Categories > Theatre > Into the Woods


by Roadstergal 0 reviews

A companion piece to my story Real. Baker POV.

Category: Into the Woods - Rating: PG-13 - Genres: Angst - Characters: The Baker - Warnings: [!!!] - Published: 2006-12-08 - Updated: 2006-12-09 - 1215 words - Complete

Ever since his wife had died, the Baker's world had been oddly dark.

Not in any practical sense, of course. The sun still shone as it did before, and at night, candles and lamps gave illumination enough to read by and to navigate the stairs when he finally went to bed. But practicalities aside - a certain luster seemed to be missing from sun and flame, some color that he had never noticed until it was gone. It bothered him. He had always been a practical man, and he had married a very sensible woman. The better they got to know each other, however, the more he realized that her good sense had been only one facet of her. She was vivacious as well as intelligent; she had been a sun in her own right, shedding warmth and light into his life. Burning, sometimes; he remembered pain and redness, now and again. But that was the risk of a sun, wasn't it? His very own sun, rising and setting for him every day, and how had he come to deserve that?

Perhaps, he reflected, he hadn't. And that's why he had lost her. Their last words had been in anger, not gratitude or love; how could he have done such a thing?

His house had been half-destroyed when Jack, Red, and the Princess had moved in, and that had been a blessing. Every day was an attempt to balance baking and house-building, all the while trying to care for his restless son. His day would begin before that curiously unsatisfying sun had risen, and it would go to bed long before he would. The exhaustion was quite welcome. It had kept him too busy to think.

It did not keep him from dreaming, though. All of his dreams were very similar, that first year. They would start as scenes of normalcy; him and his wife baking, or cleaning, or walking down the path that used to lead past the lake. She would look at him, and smile, and suddenly the earth would tilt and she would slide away. He would try to grasp her arm, but she would slide away so quickly, still smiling, as he scrabbled to grab a handhold and screamed her name. She would fall into nothingness, still smiling, and he would wake in a cold sweat. Sometimes he would find he was crying, and it mortified him to think that the Princess could probably hear him, through the wall that he had just not made terribly thick.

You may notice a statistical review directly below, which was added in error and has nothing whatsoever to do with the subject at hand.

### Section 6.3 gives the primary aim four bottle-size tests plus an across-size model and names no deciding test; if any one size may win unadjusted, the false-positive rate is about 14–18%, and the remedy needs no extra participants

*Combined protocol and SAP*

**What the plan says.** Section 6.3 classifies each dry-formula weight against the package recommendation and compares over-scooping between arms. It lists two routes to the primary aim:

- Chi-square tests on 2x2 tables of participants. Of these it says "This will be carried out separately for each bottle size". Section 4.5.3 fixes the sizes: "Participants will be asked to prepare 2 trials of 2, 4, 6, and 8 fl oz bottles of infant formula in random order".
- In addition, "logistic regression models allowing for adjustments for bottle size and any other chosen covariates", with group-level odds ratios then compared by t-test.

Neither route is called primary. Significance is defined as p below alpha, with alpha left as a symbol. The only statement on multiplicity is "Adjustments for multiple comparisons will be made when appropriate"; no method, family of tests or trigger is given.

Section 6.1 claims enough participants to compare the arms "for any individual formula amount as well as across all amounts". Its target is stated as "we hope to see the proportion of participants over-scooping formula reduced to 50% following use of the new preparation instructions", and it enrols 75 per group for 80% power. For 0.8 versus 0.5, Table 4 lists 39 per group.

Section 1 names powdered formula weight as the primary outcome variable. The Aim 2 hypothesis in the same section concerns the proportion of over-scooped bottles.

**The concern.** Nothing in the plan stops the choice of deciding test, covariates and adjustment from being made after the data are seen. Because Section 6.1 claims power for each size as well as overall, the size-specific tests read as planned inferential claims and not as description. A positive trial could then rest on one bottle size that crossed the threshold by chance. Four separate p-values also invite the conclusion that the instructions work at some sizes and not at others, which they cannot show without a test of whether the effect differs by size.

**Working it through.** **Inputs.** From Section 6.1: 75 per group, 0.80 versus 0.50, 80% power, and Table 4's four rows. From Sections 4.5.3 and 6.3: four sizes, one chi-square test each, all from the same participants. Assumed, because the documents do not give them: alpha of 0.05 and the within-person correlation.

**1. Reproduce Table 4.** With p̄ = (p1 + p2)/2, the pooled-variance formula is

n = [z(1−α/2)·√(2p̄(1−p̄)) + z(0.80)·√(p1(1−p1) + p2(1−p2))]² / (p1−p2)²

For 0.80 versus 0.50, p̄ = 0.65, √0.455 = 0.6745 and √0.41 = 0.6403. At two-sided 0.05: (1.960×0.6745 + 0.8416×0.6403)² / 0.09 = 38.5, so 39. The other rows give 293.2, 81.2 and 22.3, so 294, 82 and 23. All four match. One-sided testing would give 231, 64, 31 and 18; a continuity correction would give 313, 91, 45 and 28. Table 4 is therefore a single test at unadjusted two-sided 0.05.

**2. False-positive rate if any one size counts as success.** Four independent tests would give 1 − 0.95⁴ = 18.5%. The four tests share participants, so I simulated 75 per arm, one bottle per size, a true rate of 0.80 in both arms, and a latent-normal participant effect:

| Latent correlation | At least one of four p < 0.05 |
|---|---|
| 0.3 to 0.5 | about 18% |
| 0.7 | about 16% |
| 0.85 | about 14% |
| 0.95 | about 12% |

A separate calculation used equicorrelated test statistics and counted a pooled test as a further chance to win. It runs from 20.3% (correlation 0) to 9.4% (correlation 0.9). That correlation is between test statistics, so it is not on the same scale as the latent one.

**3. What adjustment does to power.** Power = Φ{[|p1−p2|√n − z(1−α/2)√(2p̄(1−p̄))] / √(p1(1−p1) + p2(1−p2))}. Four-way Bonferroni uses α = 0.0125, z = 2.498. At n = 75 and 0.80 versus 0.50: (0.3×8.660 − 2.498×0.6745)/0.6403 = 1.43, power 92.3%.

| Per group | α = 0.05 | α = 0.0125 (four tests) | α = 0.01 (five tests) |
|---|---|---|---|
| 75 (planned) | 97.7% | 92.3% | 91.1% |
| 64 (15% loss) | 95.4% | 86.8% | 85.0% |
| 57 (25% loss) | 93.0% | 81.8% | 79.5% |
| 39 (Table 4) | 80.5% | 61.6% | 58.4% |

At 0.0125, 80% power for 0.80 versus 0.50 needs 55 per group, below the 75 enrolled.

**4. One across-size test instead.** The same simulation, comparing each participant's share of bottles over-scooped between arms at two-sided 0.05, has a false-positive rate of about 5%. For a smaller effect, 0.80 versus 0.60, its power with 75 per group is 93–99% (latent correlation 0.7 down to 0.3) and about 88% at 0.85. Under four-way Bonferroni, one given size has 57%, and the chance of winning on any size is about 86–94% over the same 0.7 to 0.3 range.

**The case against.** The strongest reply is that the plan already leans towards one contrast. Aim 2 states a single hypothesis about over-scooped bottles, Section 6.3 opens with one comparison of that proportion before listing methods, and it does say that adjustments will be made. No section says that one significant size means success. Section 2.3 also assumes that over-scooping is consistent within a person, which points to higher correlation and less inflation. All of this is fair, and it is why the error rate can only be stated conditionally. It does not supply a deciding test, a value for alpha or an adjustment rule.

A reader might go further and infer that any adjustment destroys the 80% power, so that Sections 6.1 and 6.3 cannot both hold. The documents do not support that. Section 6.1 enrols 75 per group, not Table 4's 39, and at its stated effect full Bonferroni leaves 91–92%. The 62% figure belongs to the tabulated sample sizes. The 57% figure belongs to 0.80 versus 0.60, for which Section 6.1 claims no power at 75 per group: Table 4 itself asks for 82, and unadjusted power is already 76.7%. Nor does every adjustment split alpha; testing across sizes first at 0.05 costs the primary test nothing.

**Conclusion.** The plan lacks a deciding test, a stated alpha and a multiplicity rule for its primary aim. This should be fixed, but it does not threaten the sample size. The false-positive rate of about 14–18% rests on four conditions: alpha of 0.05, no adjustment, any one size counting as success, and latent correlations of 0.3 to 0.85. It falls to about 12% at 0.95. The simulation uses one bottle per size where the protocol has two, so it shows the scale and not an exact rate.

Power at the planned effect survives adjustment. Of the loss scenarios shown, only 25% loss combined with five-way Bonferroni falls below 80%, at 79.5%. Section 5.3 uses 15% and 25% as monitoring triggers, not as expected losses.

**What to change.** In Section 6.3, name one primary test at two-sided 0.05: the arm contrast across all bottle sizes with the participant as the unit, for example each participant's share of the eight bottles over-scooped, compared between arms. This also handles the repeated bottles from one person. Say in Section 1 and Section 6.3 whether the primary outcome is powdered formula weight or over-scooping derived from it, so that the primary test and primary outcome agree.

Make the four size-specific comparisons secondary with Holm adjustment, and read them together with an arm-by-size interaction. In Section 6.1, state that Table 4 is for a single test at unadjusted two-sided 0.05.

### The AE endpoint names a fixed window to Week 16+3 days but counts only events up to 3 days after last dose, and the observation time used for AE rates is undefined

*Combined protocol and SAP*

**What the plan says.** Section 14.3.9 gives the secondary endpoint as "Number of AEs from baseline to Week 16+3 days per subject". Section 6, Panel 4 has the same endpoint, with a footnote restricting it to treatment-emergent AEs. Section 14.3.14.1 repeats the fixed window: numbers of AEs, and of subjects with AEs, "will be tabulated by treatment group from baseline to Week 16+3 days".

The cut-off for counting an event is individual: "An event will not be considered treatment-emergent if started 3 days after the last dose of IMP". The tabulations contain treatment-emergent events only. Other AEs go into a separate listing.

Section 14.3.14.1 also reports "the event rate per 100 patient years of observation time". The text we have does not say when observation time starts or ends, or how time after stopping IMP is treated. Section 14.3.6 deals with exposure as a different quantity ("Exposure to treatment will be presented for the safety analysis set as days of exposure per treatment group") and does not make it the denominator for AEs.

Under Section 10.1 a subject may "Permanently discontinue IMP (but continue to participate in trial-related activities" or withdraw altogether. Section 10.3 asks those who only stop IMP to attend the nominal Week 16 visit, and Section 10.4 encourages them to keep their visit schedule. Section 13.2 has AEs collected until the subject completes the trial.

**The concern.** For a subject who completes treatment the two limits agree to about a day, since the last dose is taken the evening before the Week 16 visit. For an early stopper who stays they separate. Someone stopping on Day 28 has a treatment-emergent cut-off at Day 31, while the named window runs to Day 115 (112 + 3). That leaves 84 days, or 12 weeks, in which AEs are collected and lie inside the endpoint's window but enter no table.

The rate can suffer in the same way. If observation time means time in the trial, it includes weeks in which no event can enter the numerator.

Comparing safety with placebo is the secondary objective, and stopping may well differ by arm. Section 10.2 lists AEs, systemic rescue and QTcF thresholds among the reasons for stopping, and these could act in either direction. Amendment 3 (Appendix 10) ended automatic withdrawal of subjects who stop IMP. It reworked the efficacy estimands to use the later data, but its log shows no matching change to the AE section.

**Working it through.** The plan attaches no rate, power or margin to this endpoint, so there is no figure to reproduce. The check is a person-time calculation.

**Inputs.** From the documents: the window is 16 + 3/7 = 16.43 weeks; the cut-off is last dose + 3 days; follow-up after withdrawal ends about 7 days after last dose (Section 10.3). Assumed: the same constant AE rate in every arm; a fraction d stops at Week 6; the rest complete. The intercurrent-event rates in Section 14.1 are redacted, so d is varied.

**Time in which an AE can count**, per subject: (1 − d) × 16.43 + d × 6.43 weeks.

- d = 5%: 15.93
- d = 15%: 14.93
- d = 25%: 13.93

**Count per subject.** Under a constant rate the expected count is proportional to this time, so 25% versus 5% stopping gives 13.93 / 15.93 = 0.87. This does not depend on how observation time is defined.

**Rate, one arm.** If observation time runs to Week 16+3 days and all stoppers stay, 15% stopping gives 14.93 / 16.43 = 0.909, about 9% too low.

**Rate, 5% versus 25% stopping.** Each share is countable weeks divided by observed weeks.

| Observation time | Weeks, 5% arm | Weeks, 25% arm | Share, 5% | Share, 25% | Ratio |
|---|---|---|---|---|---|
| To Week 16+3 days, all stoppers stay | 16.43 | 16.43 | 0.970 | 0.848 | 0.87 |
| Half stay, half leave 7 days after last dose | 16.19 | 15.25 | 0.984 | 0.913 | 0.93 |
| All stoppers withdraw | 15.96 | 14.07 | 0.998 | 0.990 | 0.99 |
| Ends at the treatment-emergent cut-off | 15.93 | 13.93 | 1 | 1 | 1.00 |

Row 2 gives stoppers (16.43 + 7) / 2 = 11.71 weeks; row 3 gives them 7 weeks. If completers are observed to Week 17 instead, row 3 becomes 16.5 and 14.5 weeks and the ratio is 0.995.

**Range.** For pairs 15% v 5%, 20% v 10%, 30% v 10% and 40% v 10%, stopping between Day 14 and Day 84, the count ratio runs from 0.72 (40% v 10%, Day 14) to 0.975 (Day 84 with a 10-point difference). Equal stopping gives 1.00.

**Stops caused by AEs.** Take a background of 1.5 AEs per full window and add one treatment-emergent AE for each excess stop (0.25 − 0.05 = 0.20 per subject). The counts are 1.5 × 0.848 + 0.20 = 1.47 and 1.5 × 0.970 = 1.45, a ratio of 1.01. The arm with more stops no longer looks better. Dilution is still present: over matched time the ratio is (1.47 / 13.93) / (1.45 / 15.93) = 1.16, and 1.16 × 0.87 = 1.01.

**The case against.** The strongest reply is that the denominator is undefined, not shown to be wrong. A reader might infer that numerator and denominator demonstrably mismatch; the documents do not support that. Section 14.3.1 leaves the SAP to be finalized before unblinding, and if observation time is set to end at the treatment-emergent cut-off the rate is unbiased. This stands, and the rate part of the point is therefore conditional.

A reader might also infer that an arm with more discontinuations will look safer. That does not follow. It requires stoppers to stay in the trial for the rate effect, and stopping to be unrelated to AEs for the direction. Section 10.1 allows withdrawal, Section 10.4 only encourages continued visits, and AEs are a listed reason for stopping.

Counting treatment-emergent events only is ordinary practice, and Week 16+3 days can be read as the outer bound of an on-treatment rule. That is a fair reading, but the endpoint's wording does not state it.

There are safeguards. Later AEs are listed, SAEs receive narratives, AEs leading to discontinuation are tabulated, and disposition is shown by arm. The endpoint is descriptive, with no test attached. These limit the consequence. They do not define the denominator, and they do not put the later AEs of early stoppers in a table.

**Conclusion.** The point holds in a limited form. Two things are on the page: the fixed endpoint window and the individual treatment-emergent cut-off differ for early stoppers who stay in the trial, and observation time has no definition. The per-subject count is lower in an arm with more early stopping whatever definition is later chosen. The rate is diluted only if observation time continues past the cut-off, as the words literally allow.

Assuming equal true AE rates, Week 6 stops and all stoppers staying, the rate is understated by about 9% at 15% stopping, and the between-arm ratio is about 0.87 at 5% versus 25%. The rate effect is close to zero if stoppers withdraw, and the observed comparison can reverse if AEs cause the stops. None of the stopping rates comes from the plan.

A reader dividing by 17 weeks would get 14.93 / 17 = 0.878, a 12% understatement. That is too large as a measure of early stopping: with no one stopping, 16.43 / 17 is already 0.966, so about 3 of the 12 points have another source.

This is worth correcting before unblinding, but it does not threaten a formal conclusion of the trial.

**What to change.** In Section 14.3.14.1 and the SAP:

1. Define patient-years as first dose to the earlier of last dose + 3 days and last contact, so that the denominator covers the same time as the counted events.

He did not think he could have made it without the Princess. She had been a gift; she had tended the garden and the animals, helped keep Red in line, and cared for the child, all while keeping the cottage clean. The Baker had come to believe the gossip that said that the Princess had been a kitchen wench before the Prince married her. She was just too practical to have been born to royalty. She had a peasant's strength and a certain blunt sense of humor that she kept in tight rein, but let loose once in a while.

The Princess. She was not a blazing sun, like the Baker's wife had been. She was a little more quiet, a little more subtle, but a little more steady and solid to match. She was starlight - never blazing, never burning, but always glowing like a steady beacon, a constant North rather than a brilliant rise from the East and a rapid plunge to the West, over and over. Distant, as well, like a star; the Baker was fairly certain she did not even know his name. There was something in her constant 'dear's that carried evasion.